Analyses were restricted to people aged between 30 and 89 years at any time during the study period, because of the small numbers of events outside this age range. The study period was between 1 January 2006 and 31 December 2015. Follow-up was from study start date for people with prevalent diabetes at this point or from date of diagnosis of diabetes, if between 2006 and 2015, until date of death, date of incident event or study end date, whichever came first. To calculate incident events and person-years in the non-diabetic comparison group, the number of incident events and person-years at risk for the population of people with any type of diabetes was subtracted from the number of events and the mid-year population estimates for the whole population, respectively. All analyses were conducted separately for men and women.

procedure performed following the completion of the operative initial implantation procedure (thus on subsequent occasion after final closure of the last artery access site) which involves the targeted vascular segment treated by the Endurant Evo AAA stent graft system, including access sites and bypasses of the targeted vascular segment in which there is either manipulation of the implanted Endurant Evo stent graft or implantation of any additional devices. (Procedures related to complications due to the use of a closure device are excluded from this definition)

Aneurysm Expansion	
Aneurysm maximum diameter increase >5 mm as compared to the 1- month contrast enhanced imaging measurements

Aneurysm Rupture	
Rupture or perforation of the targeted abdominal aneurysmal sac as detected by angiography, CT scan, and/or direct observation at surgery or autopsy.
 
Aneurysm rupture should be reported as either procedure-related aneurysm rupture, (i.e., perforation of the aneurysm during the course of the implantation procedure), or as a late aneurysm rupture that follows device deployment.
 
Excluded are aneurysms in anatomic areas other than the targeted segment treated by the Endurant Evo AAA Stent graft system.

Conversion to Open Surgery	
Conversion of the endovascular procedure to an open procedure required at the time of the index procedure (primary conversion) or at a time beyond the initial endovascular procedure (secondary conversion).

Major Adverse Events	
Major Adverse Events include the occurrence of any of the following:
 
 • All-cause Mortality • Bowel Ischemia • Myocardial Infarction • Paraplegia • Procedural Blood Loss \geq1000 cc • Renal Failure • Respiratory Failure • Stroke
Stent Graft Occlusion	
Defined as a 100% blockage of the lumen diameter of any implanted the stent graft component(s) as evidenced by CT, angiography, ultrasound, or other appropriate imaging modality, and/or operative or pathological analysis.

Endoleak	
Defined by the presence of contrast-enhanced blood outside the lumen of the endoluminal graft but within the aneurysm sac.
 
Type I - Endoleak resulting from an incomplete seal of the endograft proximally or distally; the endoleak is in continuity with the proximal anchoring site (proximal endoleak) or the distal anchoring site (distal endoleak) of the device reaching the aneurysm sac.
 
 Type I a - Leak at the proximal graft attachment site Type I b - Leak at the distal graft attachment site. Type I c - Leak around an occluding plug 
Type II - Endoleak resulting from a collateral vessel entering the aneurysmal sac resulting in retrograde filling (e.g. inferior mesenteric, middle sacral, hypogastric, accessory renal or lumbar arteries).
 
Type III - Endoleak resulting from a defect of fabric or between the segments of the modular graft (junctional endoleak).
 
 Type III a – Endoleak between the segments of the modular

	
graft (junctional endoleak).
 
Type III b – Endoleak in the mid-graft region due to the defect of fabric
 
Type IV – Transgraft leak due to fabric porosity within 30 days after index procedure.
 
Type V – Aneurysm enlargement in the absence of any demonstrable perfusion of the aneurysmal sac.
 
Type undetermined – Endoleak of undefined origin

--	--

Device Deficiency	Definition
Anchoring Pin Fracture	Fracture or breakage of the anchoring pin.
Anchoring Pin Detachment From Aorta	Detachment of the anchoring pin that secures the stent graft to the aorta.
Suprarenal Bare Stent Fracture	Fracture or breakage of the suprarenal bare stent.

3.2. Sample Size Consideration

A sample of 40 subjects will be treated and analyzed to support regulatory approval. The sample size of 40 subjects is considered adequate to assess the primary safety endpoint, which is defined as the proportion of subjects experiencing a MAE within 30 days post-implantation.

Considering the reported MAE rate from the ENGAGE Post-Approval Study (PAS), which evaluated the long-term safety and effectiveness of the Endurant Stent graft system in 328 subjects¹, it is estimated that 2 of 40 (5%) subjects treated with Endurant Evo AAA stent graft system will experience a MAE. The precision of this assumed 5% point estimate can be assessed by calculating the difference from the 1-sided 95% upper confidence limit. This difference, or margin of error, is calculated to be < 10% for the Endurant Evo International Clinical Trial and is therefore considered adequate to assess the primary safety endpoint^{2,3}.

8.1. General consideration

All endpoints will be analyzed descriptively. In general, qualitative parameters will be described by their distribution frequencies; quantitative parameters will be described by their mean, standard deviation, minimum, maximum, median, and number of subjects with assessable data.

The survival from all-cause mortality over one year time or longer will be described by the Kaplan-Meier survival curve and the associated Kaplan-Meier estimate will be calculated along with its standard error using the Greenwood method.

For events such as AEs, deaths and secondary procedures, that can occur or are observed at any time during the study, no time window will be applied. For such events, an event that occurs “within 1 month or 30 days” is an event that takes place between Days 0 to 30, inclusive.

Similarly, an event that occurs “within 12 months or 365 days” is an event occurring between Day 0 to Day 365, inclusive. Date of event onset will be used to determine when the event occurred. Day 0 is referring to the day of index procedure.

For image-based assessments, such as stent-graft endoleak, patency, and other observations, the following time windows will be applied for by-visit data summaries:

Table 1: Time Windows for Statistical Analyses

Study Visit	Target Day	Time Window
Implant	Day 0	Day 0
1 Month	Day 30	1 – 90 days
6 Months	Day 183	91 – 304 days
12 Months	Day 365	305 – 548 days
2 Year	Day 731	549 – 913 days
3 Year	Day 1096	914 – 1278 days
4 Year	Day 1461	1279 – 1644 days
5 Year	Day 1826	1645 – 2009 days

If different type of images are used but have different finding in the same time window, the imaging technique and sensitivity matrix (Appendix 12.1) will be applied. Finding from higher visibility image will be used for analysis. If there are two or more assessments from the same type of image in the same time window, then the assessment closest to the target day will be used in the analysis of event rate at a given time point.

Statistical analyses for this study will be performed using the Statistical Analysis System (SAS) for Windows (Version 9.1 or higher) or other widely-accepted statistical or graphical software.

The AER package in R (R Foundation for Statistical Computing, Vienna, Austria) was used to apply Cameron and Trivedi’s test for over-dispersion [13, 14]. As there was some evidence of over-dispersion in the datasets (electronic supplementary material [ESM] Table 1), negative binomial regression models, stratified by sex and diabetes status, adjusted for age, calendar year and deciles of SIMD, were used to calculate standardised incidence rates and RRs for AMI, angina and revascularisation. An interaction term between diabetes status and deprivation was included in the models, since deprivation has previously been shown to modify the relationship between type 2 diabetes and CVD [15]. An interaction term between diabetes status and calendar year was also included to examine whether the association between type 2 diabetes and risk of AMI had changed over time. Other interaction terms between year, diabetes type, sex and deprivation were included where RRs associated with the interaction were <0.95 or >1.05 (ESM Table 2). Logistic regression models adjusted for age, sex, calendar year and deprivation were used to estimate the odds of case fatality following hospital admission with AMI associated with type 2 diabetes. All analyses were conducted in R, version 3.2.2.